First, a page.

Portland’s tree canopy removes enough nitrogen dioxide from the air to save society $6.6 million a year, based on avoided health care costs and the value of missed school and work days, according to a study by Portland State University researchers.

PSU’s Trees and Health team worked with volunteers, including PSU and Washington State University students, to place a web of 144 sensors across the Portland region. They compared neighborhood-level air quality data and correlated that with maps of Portland’s tree canopy, to create a new way to project and compare what it’s like to breathe in different parts of the city.

The nitrogen dioxide impact from trees was significant, because it pollutes the air and contributes to respiratory illnesses including asthma.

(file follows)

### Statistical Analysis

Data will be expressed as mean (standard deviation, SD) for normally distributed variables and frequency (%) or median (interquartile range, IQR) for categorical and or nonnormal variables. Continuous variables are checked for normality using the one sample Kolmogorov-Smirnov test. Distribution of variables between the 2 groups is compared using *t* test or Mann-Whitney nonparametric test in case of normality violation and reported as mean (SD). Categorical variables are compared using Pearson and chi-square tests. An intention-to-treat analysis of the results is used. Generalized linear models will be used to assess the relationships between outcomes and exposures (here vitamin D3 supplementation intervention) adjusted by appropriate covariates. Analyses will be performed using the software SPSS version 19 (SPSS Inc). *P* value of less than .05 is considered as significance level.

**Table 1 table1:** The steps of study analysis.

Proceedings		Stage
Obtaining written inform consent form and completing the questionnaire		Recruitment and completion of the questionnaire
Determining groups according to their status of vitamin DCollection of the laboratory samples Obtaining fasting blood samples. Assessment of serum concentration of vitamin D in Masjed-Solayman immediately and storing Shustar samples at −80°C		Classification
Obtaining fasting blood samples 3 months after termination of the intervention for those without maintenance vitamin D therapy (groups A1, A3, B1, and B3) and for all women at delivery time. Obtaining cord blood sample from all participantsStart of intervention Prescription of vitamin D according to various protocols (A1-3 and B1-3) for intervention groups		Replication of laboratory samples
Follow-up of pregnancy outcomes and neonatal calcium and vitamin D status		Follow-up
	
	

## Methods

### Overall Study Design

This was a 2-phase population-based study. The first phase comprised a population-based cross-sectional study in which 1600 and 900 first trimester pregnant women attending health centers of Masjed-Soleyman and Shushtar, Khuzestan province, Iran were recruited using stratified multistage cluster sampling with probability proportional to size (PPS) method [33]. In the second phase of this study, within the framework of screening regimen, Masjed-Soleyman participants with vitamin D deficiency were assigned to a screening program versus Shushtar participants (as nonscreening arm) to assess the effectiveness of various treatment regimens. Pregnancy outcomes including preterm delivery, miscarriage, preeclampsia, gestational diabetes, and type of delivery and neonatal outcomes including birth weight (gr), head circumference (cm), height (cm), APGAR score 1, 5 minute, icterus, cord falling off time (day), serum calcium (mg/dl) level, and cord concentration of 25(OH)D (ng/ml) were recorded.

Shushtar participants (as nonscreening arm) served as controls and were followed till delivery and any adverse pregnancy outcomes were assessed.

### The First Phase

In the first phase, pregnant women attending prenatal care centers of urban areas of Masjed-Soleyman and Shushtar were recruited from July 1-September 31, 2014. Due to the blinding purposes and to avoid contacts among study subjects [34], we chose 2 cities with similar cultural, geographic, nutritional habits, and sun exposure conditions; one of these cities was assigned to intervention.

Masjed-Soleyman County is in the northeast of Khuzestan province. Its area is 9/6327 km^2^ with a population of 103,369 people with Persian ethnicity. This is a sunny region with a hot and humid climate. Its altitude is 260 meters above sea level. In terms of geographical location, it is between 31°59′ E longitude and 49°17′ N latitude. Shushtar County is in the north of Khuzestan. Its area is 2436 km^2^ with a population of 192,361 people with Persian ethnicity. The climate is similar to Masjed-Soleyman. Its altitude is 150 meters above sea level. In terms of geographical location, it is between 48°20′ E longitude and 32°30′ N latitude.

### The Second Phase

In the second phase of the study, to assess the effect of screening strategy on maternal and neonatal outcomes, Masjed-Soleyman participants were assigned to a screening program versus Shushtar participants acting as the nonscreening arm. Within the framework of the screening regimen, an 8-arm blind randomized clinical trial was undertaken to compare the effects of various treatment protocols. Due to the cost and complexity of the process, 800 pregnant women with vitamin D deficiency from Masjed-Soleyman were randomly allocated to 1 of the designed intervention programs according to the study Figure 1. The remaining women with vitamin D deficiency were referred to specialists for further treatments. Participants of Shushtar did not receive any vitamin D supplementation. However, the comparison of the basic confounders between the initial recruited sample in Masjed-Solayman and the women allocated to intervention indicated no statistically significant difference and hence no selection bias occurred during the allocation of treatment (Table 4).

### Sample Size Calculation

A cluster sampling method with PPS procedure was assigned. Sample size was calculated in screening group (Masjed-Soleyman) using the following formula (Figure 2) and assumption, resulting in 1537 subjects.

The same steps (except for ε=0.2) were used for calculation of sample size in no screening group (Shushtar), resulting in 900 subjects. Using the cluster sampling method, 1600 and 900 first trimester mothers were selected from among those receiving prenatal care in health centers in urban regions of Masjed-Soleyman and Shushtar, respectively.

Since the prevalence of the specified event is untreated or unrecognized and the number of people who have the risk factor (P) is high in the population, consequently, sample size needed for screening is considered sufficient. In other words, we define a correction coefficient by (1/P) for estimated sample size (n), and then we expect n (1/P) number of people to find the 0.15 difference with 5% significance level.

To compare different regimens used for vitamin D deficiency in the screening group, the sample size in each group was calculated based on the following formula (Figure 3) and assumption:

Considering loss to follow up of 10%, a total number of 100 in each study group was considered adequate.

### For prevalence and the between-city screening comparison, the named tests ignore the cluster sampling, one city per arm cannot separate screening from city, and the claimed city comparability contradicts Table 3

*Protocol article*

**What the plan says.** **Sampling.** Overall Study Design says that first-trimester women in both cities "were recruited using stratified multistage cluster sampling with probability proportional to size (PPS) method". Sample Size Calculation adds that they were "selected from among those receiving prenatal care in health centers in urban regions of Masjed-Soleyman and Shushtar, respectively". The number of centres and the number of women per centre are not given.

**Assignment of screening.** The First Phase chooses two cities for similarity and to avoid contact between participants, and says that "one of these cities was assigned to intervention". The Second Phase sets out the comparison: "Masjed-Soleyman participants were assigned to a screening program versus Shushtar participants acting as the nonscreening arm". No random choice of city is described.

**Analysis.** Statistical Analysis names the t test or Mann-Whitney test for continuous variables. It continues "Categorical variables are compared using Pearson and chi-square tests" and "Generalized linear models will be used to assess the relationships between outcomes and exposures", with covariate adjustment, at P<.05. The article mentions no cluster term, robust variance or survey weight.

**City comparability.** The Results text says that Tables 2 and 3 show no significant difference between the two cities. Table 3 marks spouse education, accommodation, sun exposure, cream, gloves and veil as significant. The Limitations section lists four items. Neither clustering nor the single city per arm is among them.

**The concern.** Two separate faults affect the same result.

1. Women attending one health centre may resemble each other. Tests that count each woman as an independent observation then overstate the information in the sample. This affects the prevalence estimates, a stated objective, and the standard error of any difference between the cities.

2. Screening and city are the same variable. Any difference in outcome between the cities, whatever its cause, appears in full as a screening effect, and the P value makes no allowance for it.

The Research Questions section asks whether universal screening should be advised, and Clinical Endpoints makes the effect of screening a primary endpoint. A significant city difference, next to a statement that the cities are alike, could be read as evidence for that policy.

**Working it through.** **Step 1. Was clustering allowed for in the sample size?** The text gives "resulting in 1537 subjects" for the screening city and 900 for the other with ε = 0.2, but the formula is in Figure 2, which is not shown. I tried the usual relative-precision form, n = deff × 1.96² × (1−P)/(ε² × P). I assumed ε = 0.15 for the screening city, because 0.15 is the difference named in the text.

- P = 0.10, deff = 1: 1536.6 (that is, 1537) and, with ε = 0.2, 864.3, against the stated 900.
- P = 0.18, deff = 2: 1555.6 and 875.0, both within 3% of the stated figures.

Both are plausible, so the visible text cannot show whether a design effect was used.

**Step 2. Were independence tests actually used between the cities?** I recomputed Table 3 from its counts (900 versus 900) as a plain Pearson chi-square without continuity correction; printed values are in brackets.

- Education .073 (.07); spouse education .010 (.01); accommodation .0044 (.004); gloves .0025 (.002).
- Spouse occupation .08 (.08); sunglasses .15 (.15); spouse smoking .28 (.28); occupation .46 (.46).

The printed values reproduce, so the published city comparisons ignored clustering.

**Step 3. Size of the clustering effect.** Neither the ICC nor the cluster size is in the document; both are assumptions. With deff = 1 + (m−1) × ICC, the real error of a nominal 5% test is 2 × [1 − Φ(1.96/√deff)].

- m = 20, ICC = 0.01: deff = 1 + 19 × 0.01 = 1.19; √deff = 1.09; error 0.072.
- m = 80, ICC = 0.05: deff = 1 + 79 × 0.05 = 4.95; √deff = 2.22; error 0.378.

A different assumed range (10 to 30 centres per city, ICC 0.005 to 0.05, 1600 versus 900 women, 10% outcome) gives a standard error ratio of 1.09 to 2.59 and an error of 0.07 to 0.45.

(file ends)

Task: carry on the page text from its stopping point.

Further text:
The study, published in the academic journal Environmental Pollution, takes the study of air pollution effects to the neighborhood level and quantifies the regional ecosystem services provided by urban trees.

The study’s findings will help inform discussions about how cities are designed, says Vivek Shandas, associate professor in PSU’s Toulan School of Urban Studies and Planning, and a leader of the Healthy Trees, Healthy People research project. “It also highlights potential environmental justice issues,” Shandas says, “as a majority of the most mature trees—the most valuable for reducing air pollution—are located in wealthy neighborhoods.” 

The research team also included Linda George, professor of environmental science; Todd Rosenstiel, associate professor of biology; Alexis Dinno, assistant professor of community health; and Meenakshi Rao, a School of the Environment Ph.D. candidate. 

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